have been for me

over the past few years?

Are you being serious?

You've had a roof over your head
and three square meals a day.

I had to go to war just to get fed.

Do you have any idea how bad
things have to get

before that
becomes your best option?

What did you do with the body?

There was an old well shaft
at the edge of the woods.

At least that's what I think it is.

A big deep hole with a wooden lid.

I found it one day by accident
so I knew it was there.

I put her in there
and covered it with branches.

Don't look at me like that.

I did this for us.
If she hadn't have screamed...

Wait, wait. Where are you going?

Where are you going?
I'm going to the police.

I'm going to tell them everything.

Why? You have to pay
for what you did.

Get out of my way.
I can't let you do that.

You can't stop me.

Stop! Stop!

Why couldn't you just let it go?


And then you switched identities.

I realised that if everyone thought
Ned Hannigan was dead...

..I'd be free to go somewhere
else and start over.

Indeed, and yet you are still here.

I thought if I could give
Maggie back to her family,

it wouldn't make up for
anything, but...

You were looking for the well.

That's what you were doing
when Mrs Banks first saw you.

He said it was on the edge
of the woods.

I've looked the whole way
round, but...

You didn't find it.

No... No. I'm sorry.

Nora Banks has been charged
with your murder.

It's time to tell the truth
and set this right.

No-one's going to believe me,
that it was self-defence.

They'll hang me.

Maybe it's what I deserve.

God forgive me,

I killed my brother.

I'm sorry.

I'm so sorry for all of it.

Ned, are you ready to confess your
sins and ask God for forgiveness?


The Banks family do not deserve
to suffer

any more than they already have.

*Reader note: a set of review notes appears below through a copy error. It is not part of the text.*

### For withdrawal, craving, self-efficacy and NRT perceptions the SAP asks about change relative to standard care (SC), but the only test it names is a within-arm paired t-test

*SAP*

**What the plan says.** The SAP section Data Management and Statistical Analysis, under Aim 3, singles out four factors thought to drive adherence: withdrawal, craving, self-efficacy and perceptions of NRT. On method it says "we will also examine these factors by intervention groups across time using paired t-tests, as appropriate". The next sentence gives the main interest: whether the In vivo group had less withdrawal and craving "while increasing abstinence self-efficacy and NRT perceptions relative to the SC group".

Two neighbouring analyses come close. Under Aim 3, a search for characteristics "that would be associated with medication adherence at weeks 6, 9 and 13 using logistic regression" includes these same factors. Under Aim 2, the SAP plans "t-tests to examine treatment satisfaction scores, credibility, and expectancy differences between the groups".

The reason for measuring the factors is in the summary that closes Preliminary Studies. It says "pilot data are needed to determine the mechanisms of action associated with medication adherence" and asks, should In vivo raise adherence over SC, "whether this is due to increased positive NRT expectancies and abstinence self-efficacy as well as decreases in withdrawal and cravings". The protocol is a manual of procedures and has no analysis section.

And neither do you.

Perhaps there is another way.

Sergeant. Father.


Perhaps if he'd handed himself in
to be questioned properly

instead of this ridiculous cloak
and dagger written confession.

I think he felt he'd been
punished enough.

Where is he, Padre?

I don't know, Inspector.

There's nothing here.
It's hopeless.

I'm sorry, we weren't able
to find her.

Well, at least we got some answers.

That'll have to do.
It's time to move on.

And I'm not going mad,
so that's good.


I remember the day this photo
was taken. We were in

That's right. We went crabbing,

and Maggie caught that massive one,
do you remember?

She put it in the picnic basket.

And Dad put his hand in
to get a sandwich.

I forgot how funny she was.

Oh, love.

Oh, Son.

So, you're looking for a well.

The trees used to come
all the way out to here

but it was cleared for timber
in the '40s.

1939, this would've still all been
in the woods.

Here you go. Open it up.


# Abide with me

# Fast falls the eventide

# The darkness deepens

# Lord, with me abide

# When other helpers

# Fail and comforts flee

# Help of the helpless

# Oh, abide with me

# Swift to its close ebbs out
life's little day

# Earth's joys grow dim

# Its glories pass away

# Change and decay
in all around I see

# O Thou who changest not

# Abide with me. #

Inspector. Father.


Mr Gracy.


Thank you. For everything.

Is there anything else I can do?

You can join us for a drink.

I think we can help you there.

Well, that was a lovely service,

I liked the flowers.

Yes. That was quite
the sacrifice, Mrs McCarthy.

Well, it was in a very worthy cause.

I've never really cared
about winning

the Best Kept Village competition.

Besides, there's always next year.